There’s something about spit that’s really disgusting to most people, the texture, the thought of germs, the smell…it’s just…YUCK! Unfortunately, as a special education teacher, sooner or later you will end up having to work with a student who either spits or plays with their spit. These are behaviors that need to be addressed and hopefully extinguished as quickly as possible.
It was pretty early on in my career working in a self-contained classroom that I met my first student that spit. It didn’t take long to figure out that he was doing it for attention and that he enjoyed the reaction he got when he spit at someone (almost always right in the face). I had no clue how to cope with this behavior but I got lots of advice and after much trial and error he did stop spitting. I’m writing this blog to help those of you who are struggling with a student that exhibits this behavior. I’ll break it down between those who spit and those who play with their spit.
Before you can address any behavior issue, it’s critical to determine why they are doing it. The easiest way is to conduct a functional behavior assessment using an ABC chart. Click here for a simple one, free for you to download.
Here’s a list of possible reasons for spitting:
1) Showing displeasure/anger
2) Seeking attention
3) Enjoying Reaction
4) Task avoidance
5) Excessive saliva
Here is a list of possible reasons for playing with spit:
1) Enjoying the visual and/or tactile sensations
2) Task avoidance
Remember these critical points before you begin your behavior modification:
1) Behavior will almost certainly increase before it decreases.
2) Everyone needs to be onboard and know how to implement the strategy. Best case scenario is for the parents to follow through at home as well.
3) Be consistent! No matter how tired you get implementing the strategy, stick to the plan, do not waver.
4) Make sure the student understands that a given behavior needs to change, why it needs to change and what they can replace the behavior with. Let them know what to expect if they exhibit the behavior and what to expect when they use the replacement behavior. See blog post, replacement behaviors.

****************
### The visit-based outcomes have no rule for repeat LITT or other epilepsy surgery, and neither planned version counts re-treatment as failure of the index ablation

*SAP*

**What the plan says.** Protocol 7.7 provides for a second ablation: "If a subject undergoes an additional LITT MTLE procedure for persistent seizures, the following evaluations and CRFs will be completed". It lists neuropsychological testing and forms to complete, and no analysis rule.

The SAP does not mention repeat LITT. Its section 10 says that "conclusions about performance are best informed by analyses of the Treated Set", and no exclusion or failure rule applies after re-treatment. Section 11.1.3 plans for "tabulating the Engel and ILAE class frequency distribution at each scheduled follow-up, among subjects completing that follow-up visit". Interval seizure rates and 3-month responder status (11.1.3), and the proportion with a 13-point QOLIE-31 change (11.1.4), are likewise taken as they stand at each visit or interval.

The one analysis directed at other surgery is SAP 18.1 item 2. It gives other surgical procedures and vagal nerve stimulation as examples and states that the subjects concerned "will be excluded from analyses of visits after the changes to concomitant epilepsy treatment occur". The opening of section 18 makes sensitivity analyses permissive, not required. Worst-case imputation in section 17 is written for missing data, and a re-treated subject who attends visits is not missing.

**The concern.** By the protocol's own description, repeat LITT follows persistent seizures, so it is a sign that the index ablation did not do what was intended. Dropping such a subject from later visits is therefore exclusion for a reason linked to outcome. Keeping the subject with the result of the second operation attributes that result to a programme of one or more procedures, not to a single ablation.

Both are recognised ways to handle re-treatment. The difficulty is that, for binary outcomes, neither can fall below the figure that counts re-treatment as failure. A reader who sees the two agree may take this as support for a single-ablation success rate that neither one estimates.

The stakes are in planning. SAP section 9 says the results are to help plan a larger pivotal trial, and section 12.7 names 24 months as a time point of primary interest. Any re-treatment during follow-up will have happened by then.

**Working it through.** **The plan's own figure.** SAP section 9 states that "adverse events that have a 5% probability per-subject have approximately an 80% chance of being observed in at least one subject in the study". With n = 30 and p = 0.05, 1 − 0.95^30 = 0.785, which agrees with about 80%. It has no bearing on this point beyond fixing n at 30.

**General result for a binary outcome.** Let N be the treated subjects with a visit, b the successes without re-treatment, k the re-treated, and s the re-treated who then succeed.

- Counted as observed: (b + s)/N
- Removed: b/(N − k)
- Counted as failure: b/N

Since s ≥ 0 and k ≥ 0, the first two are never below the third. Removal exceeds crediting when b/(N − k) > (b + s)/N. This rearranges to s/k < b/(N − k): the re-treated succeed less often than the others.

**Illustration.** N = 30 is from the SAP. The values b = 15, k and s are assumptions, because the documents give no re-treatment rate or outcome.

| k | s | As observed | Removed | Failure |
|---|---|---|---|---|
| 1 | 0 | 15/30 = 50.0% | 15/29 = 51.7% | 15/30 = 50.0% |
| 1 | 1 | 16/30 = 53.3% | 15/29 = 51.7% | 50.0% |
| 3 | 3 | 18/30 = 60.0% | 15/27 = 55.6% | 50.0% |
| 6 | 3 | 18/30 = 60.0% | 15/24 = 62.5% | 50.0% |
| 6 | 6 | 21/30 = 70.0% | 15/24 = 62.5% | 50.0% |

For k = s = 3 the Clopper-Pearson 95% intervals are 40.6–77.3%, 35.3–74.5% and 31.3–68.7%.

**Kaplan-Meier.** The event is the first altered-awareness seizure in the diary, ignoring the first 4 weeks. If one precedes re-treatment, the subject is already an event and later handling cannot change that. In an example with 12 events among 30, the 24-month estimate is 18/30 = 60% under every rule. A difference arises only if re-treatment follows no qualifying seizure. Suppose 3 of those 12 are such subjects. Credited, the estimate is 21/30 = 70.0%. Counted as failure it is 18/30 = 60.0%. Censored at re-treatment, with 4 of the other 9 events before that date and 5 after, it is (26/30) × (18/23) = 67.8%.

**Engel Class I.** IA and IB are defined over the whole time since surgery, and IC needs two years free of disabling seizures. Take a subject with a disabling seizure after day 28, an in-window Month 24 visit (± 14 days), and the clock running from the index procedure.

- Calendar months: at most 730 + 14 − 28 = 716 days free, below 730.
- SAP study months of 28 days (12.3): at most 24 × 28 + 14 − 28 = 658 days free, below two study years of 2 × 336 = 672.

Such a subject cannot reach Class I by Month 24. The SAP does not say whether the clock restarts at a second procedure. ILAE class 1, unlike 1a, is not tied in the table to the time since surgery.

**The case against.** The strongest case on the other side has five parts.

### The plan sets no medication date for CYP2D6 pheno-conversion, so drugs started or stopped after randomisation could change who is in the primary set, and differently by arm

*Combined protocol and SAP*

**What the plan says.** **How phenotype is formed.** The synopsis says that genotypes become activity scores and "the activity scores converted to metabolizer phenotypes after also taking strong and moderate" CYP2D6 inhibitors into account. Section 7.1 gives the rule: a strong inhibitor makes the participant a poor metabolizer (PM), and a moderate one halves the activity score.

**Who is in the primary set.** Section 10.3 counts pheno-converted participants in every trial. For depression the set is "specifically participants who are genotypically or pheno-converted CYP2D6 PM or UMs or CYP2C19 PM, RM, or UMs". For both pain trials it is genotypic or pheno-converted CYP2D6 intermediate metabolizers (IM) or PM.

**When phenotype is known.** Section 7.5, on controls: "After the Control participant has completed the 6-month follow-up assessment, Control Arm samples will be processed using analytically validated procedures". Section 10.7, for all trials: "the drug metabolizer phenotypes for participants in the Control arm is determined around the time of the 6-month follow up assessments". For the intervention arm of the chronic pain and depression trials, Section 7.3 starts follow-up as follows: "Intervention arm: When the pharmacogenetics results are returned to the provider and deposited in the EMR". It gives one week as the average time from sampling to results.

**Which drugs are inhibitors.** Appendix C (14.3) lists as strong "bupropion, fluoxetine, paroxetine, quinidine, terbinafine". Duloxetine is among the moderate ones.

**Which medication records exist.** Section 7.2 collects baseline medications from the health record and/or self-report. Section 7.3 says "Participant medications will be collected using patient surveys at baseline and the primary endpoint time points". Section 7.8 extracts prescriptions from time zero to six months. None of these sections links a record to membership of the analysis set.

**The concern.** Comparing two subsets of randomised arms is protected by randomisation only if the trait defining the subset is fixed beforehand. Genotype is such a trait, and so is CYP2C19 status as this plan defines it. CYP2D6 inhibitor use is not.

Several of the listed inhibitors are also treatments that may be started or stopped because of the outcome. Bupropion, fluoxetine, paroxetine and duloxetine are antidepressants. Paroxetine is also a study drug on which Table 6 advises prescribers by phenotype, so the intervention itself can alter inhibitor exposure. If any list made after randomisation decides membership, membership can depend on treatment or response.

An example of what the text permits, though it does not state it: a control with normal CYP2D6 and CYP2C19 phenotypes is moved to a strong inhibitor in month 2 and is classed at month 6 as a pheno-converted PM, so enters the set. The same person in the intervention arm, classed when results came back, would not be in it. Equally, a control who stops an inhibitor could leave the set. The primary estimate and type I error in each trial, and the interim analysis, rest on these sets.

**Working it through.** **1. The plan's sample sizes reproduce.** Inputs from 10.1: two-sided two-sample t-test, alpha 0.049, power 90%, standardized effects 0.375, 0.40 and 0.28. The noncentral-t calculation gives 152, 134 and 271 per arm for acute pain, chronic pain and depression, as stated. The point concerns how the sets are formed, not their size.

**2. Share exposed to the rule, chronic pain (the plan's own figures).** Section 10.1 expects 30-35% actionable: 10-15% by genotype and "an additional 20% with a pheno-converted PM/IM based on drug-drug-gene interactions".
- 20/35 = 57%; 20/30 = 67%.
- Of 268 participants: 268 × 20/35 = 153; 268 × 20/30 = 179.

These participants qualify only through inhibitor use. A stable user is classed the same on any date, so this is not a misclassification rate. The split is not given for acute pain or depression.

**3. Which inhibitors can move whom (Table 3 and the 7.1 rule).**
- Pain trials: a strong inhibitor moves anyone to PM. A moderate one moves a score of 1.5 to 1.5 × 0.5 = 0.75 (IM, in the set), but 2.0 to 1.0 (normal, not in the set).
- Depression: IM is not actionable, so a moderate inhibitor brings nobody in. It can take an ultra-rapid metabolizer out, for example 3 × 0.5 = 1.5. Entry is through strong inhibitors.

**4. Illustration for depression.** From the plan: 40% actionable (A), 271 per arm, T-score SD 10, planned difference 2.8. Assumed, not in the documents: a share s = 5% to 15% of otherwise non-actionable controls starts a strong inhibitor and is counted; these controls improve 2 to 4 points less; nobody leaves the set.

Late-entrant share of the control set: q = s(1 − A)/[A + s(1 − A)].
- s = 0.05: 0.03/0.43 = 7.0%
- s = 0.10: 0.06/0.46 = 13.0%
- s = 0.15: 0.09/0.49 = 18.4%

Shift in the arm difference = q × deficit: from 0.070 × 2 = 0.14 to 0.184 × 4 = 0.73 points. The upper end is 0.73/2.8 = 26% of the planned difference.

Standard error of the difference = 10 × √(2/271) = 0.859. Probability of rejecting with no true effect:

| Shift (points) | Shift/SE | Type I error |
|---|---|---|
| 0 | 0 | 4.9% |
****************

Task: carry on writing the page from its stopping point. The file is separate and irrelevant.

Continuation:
Okay, so here are strategies to extinguish spitting behavior:
1) Ignore the behavior. This is the toughest one, because it’s so unpleasant to be spat at. Don’t flinch, don’t make eye contact, nothing. You can keep tissues in your pocket to wipe the spit off, but don’t react to the spitting itself.
2) Over correct the behavior. When the student spits, bring him to the sink, trashcan, toilet or give him a cup to spit into. Have the student continue to spit until he’s “done”. Repeat the over correction each time he spits.
3) Brush the teeth. Tell the student that spitting is only allowed after brushing teeth. When the student spits, have him go to the sink and brush his teeth. This strategy can back-fire if your student enjoys brushing his teeth or consumes the toothpaste.
4) Use a social story. This strategy works best with students who want to please or are invested in having friendships. It can be used effectively in combination with strategies 1-3. (Check out my blog post on writing social stories here.)
Because students play with their spit primarily for the sensory input, extinguishing the behavior works best if you can provide a similar sensory experience. Here are strategies to extinguish playing with spit:
1) Slime, either store bought or homemade (here’s a recipe-makes a fun classroom activity, too http://tinkingtechy.com/how-to-make-slime/)
2) Time at a water table or if you don’t have one, playing at the sink with the water running at a dribble (no pun intended).
3) Tape. Though it doesn’t have the same tactile sensation, strips of masking tape are an excellent tactile distraction.
4) Add one drop of water to a small amount of liquid dish soap. This “liquid” is supposed to have a very similar feel to spit. I read this on a question/answer site, and I’m adding it here if you’d like to give it a try. If the student puts his hands to his eyes or in his mouth this could be a problem. I’m including the strategy, but please use with caution if you decide to try it. Be sure to monitor the student during use.
5) Social story explaining that spit should stay in the mouth, etc. (See link above on how to write a social story.)
I hope one of these strategies works for you. If one doesn’t work, try a different one and tweak as necessary to make the strategy fit your student.
And by the way, the behavior strategy that worked best for me, (and for the student mentioned above), was ignoring. It “only” took about two weeks, but it was miserable, and I and only those assistants who could “handle it” took on the responsibility of working with this student until the behavior was extinguished. His behavior did increase before it decreased but after the two weeks he never spat at anyone again. HURRAY!!
Here’s wishing you similar success!